Major countries around the world have been running analyses of existing drugs, some are antivirals in their own right and others are would be re-purposed. Drugs like Remdesivir and Kaletra. Remdesivir was originally developed for Ebola but existing information (including preliminary use data) suggests it may be active against COVID-19. Kaletra is a combination of three antiretrovirals used for the treatment of HIV.
One of the key variables in the treatment of most any viral disease is when to intervene with novel agents in the face of a patient’s clinical deterioration. As a result, we treat the sickest patients first which may not be the best strategy. For example, with the first drugs for HIV the initial studies were in people with AIDS and an anticipated life expectancy of only nine months. Later the drugs were demonstrated to work best when administered to patients early in the course of the disease.
For most antiviral drugs, including drugs for herpes, HIV, influenza, respiratory syncytial virus are best if administered early in the course of the illness. This paradigm is currently being used to evaluate potential drugs for COVID-19; we are starting with the sickest patients first — primarily those who are intubated. I suspect this is wrong.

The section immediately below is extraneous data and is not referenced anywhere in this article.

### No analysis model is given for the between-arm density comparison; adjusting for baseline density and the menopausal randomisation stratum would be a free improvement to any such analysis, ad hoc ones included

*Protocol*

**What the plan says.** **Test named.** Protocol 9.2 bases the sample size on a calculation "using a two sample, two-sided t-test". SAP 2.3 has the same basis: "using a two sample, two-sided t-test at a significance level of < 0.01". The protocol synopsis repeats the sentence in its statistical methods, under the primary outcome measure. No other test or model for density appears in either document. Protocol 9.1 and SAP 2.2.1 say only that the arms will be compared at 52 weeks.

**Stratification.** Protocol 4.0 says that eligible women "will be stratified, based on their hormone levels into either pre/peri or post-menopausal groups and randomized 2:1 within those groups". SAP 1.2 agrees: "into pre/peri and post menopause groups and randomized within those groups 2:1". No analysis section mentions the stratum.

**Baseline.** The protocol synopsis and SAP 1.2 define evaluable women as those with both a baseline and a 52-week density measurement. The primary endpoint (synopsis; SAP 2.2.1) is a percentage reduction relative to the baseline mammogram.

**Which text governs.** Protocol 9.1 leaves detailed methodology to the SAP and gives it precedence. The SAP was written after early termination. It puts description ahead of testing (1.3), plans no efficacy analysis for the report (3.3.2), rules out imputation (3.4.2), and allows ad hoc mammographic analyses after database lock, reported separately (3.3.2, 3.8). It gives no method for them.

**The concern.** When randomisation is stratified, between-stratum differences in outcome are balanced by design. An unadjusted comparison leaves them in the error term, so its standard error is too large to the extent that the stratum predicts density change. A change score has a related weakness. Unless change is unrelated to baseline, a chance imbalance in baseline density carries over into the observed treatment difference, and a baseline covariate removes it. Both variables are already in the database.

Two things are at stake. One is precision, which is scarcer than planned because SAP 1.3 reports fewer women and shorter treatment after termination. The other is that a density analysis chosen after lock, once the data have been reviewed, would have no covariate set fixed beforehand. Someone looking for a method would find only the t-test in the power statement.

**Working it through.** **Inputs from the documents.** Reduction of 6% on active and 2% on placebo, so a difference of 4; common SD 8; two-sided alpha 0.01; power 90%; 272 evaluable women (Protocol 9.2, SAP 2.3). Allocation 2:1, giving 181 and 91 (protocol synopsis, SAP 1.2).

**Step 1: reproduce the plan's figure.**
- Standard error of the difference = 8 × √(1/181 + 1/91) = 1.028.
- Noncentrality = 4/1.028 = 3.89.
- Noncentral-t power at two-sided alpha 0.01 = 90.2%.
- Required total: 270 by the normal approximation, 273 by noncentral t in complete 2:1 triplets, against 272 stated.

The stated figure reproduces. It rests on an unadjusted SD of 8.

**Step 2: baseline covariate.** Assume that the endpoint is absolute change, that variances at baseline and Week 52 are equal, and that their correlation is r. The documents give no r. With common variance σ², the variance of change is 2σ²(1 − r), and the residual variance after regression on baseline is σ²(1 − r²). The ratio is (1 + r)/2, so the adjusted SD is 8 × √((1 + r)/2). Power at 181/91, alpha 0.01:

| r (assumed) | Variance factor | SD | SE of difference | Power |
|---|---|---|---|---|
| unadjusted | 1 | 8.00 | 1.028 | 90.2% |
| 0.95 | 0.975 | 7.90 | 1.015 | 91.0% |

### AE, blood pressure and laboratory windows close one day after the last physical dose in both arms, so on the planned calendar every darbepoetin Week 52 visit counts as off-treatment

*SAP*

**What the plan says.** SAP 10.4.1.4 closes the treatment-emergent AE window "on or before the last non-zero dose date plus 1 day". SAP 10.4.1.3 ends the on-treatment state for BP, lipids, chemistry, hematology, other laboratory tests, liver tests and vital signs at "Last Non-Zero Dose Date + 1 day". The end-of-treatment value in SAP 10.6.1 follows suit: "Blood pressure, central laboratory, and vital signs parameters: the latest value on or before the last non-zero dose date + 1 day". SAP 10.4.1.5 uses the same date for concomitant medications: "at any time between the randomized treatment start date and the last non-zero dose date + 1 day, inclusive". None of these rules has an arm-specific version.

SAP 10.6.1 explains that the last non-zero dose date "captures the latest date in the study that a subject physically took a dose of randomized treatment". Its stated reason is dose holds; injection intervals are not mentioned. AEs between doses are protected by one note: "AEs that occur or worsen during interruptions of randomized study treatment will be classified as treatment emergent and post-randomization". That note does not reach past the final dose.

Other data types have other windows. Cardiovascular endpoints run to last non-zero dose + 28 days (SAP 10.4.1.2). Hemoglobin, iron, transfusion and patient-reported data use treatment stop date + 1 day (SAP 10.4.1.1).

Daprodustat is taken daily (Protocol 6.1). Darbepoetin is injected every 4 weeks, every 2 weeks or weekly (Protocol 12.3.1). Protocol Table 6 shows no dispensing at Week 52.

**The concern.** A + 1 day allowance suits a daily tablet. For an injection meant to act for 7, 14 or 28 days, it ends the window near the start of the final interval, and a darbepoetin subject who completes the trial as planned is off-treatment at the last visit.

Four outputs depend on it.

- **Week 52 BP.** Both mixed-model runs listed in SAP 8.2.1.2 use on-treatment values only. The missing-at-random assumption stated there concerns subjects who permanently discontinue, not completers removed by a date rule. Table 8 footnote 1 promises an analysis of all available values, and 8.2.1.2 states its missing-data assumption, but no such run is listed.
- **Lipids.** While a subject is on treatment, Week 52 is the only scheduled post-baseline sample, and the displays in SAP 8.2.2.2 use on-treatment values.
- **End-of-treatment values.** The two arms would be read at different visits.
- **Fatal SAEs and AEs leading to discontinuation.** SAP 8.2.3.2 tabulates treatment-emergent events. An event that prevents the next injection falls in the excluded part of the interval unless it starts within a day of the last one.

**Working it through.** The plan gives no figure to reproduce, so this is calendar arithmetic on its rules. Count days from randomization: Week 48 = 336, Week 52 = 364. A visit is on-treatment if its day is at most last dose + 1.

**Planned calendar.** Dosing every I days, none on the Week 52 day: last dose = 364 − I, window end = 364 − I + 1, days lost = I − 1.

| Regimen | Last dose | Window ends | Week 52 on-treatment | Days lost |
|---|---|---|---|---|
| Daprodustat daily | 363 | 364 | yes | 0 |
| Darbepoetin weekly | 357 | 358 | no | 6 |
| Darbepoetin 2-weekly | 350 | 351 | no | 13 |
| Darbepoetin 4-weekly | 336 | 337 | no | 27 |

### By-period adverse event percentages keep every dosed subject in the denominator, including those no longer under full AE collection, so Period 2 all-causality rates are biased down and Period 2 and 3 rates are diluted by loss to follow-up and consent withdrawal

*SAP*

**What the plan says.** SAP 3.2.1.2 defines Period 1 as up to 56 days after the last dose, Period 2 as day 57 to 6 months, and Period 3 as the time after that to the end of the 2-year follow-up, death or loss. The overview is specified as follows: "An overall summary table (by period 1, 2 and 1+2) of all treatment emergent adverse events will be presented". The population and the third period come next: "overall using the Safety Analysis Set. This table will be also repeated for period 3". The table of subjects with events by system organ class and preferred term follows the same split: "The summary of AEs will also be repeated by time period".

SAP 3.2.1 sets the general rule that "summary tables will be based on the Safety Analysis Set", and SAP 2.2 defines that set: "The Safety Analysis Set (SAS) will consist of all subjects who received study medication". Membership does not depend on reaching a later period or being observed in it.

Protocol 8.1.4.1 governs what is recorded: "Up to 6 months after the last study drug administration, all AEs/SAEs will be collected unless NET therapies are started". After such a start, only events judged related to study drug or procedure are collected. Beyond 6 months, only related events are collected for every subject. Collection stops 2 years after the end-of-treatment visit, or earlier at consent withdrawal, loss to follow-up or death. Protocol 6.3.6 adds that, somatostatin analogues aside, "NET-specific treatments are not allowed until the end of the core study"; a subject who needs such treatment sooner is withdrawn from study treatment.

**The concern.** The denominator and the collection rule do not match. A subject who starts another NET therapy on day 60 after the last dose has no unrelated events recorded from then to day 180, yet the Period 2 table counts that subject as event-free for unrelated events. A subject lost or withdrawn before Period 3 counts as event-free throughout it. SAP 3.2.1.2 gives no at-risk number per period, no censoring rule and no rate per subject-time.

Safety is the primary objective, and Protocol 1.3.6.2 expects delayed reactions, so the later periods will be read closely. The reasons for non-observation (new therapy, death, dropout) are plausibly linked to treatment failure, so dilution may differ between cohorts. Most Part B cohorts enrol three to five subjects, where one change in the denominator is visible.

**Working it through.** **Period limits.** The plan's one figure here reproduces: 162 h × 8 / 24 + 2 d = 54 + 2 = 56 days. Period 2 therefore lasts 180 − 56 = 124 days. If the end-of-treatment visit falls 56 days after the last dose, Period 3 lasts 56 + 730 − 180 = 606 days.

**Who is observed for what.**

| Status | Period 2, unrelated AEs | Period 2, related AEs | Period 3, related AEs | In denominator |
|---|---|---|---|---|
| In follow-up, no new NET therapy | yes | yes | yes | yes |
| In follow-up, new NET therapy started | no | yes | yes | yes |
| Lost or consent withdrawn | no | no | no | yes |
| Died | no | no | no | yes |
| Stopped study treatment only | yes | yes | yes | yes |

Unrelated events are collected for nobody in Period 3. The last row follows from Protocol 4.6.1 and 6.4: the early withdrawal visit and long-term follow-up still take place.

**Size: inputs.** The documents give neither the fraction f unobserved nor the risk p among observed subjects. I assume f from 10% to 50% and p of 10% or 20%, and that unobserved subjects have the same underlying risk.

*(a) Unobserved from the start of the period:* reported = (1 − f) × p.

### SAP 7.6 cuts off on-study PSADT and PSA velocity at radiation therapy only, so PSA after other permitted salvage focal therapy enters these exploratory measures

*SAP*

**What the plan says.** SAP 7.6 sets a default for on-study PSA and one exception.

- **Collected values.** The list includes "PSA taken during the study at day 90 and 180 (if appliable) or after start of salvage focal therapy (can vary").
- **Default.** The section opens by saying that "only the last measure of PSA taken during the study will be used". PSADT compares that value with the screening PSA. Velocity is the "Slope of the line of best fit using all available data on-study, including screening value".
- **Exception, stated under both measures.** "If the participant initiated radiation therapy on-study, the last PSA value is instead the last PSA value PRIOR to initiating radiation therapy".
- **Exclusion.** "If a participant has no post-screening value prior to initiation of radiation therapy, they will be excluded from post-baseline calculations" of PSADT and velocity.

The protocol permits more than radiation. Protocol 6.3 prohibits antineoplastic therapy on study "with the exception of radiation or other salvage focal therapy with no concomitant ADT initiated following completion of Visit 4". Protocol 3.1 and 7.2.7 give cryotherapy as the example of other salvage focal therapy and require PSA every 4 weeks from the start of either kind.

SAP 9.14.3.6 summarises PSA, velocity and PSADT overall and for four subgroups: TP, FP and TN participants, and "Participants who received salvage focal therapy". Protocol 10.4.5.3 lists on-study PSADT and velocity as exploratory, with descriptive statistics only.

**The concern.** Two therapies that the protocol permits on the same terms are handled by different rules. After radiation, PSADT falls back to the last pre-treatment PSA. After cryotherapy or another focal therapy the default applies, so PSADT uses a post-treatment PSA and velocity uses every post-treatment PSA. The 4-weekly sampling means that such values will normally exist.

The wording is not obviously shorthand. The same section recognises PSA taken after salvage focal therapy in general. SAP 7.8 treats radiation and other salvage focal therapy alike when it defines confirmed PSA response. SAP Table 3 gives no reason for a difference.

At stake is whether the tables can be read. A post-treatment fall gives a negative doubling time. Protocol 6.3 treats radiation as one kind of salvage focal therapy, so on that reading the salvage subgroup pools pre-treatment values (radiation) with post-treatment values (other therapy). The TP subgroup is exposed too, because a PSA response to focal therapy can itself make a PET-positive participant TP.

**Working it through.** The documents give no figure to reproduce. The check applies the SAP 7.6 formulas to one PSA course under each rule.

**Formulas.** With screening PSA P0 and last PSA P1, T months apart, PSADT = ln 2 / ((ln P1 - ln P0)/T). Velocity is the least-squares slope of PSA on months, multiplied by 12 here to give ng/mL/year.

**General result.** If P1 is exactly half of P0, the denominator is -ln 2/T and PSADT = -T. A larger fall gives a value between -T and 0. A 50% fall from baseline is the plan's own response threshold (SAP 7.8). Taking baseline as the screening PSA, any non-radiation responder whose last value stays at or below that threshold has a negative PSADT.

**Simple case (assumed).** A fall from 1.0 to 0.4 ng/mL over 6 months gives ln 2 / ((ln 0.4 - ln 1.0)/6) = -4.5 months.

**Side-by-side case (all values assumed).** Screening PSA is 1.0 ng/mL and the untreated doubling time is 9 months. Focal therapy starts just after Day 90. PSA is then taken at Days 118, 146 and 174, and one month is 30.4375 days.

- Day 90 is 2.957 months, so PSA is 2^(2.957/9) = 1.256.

A recent paper in the New England Journal of Medicine essentially closed the door to hydroxychloroquine, demonstrating that is was no better than no treatment. But again, while I am not advocating hydroxychloroquine, (I suspect it is indeed inert against COVID-19) it was tested in practice to the sickest patients (e.g. patients intubated or in respiratory failure; patients with less than a 50% chance of recovering). The question remains, “Did we study the drug in the right stage of disease to emphasize a treatment effect”. While this question is no longer important for hydroxychloroquine (as it had no scientific basis for activity) it is critical that emerging antivirals including Remdesivir, Kaletra, and the tens of drugs waiting to be tested, be evaluated in the correct population and historically this means people shortly after the presentation of symptoms.
Dr. John Andrews, “Doc John” of Lead, has a doctorate in virology, immunology, and microbiology who, after a career in developing prescription drugs, is now working on drug development to target COVID-19. He will be offering columns every two weeks about the progress of finding a vaccine for the virus.
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